Conference Proceedings : ... Annual International Conference of the IEEE Engineering in Medicine and Biology Society. IEEE Engineering in Medicine and Biology Society. Conference. 2009 | Pubmed ID: 19964956
Current injectable materials utilized in myocardial tissue engineering have been borrowed from other tissue engineering applications and have not been specifically designed for the myocardium. We have recently tested the feasibility of using an injectable form of myocardial extracellular matrix that would provide cardiac specific matrix cues as well as be amenable to minimally invasive delivery. We have demonstrated that this material self-assembles in vivo to form a nanofibrous scaffold, which supports the infiltration of neovasculature. We have also demonstrated that this material may be delivered minimally invasively through a catheter.
Injectable Materials for the Treatment of Myocardial Infarction and Heart Failure: the Promise of Decellularized Matrices
Journal of Cardiovascular Translational Research. Oct, 2010 | Pubmed ID: 20632221
Cardiovascular disease continues to be the leading cause of death, suggesting that new therapies are needed to treat the progression of heart failure post-myocardial infarction. As cardiac tissue has a limited ability to regenerate itself, experimental biomaterial therapies have focused on the replacement of necrotic cardiomyocytes and repair of the damaged extracellular matrix. While acellular and cellular cardiac patches are applied surgically to the epicardial surface of the heart, injectable materials offer the prospective advantage of minimally invasive delivery directly into the myocardium to either replace the damaged extracellular matrix or to act as a scaffold for cell delivery. Cardiac-specific decellularized matrices offer the further advantage of being biomimetic of the native biochemical and structural matrix composition, as well as the potential to be autologous therapies. This review will focus on the requirements of an ideal scaffold for catheter-based delivery as well as highlight the promise of decellularized matrices as injectable materials for cardiac repair.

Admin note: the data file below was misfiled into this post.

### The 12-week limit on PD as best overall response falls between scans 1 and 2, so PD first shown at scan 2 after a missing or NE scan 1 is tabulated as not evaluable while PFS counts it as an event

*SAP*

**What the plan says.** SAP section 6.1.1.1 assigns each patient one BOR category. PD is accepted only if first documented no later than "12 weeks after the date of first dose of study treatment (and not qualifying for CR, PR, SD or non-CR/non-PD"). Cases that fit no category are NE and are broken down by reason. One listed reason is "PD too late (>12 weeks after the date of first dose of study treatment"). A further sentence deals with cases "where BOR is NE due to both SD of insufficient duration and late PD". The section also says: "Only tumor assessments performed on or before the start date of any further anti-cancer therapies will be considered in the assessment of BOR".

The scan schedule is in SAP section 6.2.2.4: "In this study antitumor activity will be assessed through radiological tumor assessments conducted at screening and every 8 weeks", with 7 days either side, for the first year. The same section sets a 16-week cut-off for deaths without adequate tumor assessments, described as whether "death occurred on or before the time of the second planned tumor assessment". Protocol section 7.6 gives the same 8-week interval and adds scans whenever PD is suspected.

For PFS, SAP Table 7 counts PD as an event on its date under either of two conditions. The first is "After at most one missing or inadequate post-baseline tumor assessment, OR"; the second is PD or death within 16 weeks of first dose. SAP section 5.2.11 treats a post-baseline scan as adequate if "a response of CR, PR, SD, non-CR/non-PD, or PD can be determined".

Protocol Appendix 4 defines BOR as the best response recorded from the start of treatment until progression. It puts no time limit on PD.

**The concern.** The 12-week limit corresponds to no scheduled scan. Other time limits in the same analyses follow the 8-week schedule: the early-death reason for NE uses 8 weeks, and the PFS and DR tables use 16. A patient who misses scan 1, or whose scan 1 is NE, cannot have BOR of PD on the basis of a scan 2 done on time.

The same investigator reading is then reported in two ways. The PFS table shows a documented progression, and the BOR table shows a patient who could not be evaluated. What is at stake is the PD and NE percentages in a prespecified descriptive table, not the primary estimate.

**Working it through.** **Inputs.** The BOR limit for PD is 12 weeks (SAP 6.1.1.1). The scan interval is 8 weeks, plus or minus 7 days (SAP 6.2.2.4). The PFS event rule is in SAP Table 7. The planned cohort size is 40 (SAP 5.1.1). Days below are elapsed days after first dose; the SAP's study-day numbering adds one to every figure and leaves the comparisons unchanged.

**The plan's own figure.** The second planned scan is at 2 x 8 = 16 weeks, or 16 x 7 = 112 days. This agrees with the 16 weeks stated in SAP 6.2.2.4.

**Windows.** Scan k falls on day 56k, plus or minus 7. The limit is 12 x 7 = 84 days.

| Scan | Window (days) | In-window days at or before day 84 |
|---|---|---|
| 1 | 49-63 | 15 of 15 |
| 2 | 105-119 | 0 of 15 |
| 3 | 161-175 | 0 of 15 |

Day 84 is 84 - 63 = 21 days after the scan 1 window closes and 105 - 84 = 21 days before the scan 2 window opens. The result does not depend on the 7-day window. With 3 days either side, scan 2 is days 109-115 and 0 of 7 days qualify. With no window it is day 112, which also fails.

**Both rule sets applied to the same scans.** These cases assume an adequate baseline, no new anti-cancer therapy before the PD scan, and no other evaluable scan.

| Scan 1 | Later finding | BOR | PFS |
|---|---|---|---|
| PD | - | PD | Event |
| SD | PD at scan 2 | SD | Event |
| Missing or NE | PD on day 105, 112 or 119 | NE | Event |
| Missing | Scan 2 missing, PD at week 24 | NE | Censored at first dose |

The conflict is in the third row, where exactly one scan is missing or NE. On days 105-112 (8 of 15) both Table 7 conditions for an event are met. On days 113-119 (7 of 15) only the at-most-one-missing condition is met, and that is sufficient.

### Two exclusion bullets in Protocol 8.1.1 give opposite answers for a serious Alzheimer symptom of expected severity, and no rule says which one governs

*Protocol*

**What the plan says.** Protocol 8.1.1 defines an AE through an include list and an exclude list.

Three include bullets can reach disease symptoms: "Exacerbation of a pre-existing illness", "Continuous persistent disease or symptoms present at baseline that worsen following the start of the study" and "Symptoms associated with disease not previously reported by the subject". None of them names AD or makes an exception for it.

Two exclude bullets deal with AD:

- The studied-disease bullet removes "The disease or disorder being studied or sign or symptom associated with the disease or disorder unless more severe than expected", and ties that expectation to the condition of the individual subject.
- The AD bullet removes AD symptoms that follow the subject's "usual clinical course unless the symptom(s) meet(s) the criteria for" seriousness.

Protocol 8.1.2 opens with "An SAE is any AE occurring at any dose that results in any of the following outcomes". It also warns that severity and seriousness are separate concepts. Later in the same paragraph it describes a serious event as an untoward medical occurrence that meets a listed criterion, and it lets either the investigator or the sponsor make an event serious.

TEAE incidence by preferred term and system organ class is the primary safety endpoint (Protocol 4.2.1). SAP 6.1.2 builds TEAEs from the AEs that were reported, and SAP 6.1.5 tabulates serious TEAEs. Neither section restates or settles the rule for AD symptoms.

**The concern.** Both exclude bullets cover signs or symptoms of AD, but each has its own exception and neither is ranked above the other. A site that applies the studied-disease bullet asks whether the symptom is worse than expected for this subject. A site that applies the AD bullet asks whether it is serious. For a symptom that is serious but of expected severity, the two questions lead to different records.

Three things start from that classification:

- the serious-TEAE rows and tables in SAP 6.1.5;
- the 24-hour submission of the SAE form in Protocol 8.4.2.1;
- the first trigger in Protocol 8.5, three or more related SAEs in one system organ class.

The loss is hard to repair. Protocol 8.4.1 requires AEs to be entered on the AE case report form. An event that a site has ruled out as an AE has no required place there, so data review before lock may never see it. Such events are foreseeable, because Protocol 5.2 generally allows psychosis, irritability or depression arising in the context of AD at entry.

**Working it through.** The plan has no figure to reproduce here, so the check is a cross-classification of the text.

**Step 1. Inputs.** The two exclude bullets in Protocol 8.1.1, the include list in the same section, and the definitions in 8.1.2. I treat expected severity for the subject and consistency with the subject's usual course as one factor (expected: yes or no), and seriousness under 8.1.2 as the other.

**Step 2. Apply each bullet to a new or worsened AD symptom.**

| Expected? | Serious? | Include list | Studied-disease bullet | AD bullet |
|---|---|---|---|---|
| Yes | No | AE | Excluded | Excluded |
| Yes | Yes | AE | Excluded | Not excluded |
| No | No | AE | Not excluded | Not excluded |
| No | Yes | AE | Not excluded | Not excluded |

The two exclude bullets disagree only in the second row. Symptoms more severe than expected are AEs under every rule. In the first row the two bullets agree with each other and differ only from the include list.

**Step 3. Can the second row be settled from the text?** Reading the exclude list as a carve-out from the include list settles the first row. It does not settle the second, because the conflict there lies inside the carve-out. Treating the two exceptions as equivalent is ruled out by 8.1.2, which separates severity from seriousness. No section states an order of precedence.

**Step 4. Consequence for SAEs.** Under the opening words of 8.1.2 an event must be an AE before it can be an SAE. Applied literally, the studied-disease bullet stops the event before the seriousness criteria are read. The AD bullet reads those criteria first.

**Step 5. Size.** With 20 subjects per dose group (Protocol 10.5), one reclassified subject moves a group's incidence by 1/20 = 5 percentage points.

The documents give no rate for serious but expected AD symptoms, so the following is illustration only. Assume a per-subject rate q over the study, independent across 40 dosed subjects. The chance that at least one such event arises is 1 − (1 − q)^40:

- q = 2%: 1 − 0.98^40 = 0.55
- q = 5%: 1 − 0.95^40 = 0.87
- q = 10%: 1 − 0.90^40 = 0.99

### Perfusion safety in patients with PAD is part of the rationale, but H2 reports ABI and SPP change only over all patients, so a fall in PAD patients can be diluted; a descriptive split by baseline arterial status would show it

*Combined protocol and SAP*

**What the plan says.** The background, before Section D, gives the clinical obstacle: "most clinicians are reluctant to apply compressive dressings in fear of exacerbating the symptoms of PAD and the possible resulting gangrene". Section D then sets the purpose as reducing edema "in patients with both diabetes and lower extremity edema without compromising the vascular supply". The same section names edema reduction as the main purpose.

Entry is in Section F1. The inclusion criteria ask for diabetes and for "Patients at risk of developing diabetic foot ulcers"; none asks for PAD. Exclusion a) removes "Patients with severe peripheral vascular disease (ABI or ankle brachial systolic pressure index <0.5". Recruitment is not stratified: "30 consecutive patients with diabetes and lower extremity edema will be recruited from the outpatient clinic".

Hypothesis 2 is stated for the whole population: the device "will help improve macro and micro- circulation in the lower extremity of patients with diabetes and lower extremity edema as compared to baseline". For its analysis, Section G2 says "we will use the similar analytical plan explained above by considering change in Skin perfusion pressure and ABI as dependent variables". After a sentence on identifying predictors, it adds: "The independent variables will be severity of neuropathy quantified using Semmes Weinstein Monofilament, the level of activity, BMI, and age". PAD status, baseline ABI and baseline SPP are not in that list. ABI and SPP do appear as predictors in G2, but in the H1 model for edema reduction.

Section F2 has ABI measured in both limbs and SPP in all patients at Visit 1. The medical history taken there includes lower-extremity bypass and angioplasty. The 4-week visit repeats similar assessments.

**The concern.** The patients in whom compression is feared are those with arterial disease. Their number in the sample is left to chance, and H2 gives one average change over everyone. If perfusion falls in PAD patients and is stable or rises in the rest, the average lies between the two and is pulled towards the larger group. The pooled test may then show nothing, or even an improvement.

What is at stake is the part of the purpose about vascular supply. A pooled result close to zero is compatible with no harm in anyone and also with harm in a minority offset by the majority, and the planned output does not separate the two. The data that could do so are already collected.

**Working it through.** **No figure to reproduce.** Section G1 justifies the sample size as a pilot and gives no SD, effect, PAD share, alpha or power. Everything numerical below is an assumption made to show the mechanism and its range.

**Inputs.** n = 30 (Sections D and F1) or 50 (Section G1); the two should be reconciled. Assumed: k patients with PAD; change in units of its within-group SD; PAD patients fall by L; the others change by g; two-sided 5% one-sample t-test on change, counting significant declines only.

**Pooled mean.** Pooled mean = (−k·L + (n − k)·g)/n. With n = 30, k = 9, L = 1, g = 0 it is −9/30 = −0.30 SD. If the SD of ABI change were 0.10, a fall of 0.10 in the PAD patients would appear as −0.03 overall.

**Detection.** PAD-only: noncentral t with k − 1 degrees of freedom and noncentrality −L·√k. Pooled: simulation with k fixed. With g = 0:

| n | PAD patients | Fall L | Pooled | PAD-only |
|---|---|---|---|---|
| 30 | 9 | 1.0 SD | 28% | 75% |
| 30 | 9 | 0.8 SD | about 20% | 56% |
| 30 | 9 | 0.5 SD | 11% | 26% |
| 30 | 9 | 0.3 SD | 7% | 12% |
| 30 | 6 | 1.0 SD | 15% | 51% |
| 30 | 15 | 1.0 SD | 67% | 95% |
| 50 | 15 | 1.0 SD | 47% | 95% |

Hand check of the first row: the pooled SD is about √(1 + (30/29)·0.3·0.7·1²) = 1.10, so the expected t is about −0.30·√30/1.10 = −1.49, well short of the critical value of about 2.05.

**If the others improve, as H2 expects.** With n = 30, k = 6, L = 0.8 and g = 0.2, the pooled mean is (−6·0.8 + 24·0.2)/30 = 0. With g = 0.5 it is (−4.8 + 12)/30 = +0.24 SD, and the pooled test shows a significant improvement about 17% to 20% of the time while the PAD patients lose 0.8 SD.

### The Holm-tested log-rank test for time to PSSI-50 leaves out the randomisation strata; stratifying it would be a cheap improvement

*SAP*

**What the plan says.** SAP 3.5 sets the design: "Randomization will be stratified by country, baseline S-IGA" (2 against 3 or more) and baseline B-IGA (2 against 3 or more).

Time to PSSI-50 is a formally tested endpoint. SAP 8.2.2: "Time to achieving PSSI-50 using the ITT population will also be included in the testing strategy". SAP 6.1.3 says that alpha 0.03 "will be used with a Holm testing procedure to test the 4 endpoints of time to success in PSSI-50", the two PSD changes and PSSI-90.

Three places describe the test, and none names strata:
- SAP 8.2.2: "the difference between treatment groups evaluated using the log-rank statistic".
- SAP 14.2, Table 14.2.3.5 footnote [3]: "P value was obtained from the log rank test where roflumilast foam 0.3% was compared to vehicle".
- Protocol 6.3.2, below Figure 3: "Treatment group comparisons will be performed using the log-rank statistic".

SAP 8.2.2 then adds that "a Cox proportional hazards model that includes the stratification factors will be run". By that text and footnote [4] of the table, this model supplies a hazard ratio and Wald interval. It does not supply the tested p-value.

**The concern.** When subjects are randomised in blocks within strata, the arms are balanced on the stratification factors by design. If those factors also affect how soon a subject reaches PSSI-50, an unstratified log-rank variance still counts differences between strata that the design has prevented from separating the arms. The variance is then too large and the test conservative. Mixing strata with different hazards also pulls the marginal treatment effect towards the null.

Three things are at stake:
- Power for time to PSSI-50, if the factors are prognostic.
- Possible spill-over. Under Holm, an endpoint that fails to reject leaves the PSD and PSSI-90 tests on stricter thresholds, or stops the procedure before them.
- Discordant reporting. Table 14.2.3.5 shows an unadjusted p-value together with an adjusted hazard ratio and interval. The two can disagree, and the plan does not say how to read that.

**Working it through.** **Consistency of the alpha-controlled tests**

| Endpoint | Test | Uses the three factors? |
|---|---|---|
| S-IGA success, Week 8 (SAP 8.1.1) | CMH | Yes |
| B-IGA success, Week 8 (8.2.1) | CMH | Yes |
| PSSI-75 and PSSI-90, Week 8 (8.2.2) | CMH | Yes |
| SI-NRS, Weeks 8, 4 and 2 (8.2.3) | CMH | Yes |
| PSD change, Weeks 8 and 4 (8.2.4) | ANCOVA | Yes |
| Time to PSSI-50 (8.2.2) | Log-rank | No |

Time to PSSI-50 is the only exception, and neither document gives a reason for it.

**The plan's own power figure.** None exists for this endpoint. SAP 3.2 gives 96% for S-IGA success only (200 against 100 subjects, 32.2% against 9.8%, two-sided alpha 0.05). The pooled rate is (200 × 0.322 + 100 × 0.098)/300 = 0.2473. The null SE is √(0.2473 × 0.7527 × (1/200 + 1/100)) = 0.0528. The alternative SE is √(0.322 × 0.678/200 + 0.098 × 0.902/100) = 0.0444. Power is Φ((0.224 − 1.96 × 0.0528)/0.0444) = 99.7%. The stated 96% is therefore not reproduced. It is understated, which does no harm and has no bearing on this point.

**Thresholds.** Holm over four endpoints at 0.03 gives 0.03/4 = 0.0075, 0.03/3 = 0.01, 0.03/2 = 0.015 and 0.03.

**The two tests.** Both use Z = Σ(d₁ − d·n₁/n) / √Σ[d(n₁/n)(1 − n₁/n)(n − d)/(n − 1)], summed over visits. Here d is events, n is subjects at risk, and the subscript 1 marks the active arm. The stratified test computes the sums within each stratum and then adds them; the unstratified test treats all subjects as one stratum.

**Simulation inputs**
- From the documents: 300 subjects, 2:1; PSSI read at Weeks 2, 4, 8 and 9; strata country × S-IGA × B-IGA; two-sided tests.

Macromolecular Bioscience. Jun, 2011 | Pubmed ID: 21322109
Injectable materials offer the potential for minimally invasive therapy for myocardial infarction (MI), either as an acellular scaffold or as a cell delivery vehicle. A recently developed myocardial matrix hydrogel, derived from decellularized porcine ventricular tissue, has the potential to aid in cardiac repair following an MI. Herein, we set out to study the effects of cross-linking on the cardiac hydrogel stiffness, degradation properties, cellular migration, and catheter injectability in vitro. Cross-linking increased stiffness, while slowing degradation and cellular migration through the gels. Additionally, the cross-linked material was pushed through a clinically relevant catheter. These results demonstrate that the material properties of myocardial matrix can be tuned via cross-linking, while maintaining appropriate viscosity for catheter injectability.